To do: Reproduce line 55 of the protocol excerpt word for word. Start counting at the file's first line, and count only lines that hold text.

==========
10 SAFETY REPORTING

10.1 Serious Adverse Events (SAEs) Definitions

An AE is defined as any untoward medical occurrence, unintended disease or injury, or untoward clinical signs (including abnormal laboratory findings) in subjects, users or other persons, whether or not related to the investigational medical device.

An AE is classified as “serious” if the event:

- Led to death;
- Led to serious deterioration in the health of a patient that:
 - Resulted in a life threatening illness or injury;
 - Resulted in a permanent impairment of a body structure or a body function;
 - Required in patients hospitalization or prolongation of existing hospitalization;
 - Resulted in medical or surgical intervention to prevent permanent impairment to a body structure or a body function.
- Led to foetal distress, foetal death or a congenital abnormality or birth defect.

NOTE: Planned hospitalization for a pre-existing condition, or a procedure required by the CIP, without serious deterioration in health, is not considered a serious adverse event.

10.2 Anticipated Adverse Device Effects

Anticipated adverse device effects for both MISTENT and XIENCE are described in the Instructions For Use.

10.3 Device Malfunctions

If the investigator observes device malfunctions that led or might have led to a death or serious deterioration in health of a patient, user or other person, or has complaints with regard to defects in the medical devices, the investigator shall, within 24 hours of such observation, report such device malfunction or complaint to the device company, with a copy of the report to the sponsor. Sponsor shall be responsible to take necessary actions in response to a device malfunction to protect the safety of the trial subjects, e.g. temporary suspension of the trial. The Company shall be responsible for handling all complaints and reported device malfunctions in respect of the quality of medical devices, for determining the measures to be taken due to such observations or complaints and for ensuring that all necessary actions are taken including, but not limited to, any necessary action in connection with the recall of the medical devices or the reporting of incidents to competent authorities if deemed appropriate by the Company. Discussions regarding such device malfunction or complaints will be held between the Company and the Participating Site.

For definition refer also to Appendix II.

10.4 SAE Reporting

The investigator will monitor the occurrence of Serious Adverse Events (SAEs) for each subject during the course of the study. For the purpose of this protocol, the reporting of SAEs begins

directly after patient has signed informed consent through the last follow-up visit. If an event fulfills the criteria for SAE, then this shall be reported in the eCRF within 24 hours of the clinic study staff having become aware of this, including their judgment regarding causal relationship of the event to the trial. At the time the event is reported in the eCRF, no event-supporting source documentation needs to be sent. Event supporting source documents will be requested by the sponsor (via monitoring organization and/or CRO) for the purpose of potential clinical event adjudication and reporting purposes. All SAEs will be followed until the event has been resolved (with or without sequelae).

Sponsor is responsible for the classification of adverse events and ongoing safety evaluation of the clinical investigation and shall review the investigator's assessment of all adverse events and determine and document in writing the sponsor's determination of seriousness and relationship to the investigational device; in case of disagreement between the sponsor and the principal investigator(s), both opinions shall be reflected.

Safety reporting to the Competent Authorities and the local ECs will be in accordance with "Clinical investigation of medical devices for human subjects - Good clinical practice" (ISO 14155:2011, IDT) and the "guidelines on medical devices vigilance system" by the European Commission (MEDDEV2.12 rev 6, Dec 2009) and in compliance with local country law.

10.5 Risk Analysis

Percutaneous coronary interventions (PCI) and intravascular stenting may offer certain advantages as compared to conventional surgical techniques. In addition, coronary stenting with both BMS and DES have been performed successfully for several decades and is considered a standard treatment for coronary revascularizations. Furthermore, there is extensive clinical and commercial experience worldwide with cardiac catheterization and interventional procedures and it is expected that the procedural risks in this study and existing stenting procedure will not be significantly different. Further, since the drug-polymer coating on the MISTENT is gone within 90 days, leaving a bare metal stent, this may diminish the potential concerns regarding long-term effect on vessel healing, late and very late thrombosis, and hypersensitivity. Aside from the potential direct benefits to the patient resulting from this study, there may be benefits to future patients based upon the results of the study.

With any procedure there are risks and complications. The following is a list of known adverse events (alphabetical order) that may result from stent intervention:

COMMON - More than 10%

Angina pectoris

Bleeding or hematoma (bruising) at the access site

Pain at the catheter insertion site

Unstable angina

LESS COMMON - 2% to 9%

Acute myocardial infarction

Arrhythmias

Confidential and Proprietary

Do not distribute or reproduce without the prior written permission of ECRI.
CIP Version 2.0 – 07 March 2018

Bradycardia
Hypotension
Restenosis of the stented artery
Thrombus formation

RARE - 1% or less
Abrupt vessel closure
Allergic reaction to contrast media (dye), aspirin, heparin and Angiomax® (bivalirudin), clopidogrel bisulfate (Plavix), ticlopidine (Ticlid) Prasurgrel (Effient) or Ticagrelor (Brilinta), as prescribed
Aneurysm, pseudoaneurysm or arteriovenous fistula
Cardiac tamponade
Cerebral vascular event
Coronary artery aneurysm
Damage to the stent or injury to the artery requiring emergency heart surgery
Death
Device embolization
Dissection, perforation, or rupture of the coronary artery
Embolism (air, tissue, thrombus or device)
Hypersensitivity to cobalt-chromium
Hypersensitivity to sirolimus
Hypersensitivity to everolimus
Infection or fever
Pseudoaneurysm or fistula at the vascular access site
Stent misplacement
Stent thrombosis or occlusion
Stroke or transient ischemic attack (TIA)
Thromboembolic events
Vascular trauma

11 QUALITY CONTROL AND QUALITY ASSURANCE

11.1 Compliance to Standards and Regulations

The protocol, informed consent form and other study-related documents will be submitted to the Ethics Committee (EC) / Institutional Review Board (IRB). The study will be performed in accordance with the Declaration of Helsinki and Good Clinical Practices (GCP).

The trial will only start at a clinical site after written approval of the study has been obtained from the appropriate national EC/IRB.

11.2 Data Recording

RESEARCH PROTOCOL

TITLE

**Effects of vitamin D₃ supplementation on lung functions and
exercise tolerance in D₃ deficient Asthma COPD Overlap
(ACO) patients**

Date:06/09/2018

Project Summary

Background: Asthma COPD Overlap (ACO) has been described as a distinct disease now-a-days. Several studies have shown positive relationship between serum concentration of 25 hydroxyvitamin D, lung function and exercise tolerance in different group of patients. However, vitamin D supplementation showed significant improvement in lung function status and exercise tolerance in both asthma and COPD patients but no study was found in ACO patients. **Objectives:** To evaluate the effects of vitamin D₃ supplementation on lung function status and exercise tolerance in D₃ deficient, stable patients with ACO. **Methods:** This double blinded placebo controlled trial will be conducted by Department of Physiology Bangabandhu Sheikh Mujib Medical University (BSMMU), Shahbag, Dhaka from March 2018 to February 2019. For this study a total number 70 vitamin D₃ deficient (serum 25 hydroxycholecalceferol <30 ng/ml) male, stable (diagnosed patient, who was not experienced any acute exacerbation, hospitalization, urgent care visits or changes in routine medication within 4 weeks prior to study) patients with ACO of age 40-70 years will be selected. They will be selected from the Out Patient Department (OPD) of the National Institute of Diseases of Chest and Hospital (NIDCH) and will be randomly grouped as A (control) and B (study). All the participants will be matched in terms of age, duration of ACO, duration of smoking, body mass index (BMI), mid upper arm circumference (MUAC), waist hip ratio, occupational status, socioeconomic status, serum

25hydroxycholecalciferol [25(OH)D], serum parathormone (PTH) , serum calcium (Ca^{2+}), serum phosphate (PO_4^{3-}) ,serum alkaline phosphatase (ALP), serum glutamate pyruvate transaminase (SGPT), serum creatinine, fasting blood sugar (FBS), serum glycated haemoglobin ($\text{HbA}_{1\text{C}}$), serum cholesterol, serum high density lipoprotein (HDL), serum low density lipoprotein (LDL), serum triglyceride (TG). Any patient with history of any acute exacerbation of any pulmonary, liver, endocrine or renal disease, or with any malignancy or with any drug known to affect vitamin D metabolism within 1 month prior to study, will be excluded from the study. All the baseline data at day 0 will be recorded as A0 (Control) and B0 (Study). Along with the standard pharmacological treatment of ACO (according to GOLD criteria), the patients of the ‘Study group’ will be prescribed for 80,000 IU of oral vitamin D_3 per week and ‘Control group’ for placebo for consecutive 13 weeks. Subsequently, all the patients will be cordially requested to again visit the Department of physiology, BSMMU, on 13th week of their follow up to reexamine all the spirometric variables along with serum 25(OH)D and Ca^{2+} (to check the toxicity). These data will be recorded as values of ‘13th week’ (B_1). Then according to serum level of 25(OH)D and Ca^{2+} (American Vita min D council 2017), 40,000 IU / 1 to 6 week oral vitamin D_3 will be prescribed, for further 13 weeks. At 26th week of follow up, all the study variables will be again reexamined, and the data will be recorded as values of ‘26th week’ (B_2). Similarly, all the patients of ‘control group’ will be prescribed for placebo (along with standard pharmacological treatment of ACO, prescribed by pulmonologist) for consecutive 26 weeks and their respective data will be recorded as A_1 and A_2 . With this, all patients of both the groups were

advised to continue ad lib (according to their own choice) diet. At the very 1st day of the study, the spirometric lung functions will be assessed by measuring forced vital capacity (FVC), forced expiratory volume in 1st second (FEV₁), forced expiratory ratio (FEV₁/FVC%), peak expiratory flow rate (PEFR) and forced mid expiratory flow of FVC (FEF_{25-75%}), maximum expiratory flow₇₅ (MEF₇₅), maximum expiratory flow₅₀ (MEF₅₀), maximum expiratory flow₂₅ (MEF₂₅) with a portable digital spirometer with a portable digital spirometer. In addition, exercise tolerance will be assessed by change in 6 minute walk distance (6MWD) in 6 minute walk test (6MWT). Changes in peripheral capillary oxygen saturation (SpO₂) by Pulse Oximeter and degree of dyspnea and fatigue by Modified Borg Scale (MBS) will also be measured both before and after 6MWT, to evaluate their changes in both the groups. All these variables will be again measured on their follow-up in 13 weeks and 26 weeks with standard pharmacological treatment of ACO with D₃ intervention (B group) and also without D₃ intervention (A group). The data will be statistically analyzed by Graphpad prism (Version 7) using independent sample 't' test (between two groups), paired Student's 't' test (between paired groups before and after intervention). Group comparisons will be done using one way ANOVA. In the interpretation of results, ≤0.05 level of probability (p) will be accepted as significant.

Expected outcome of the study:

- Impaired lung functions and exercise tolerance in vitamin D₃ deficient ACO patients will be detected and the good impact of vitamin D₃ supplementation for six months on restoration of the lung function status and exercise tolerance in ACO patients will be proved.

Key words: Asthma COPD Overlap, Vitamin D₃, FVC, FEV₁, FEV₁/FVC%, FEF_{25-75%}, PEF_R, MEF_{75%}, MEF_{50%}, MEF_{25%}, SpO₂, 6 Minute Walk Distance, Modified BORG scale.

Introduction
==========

Hypersensitivity to everolimus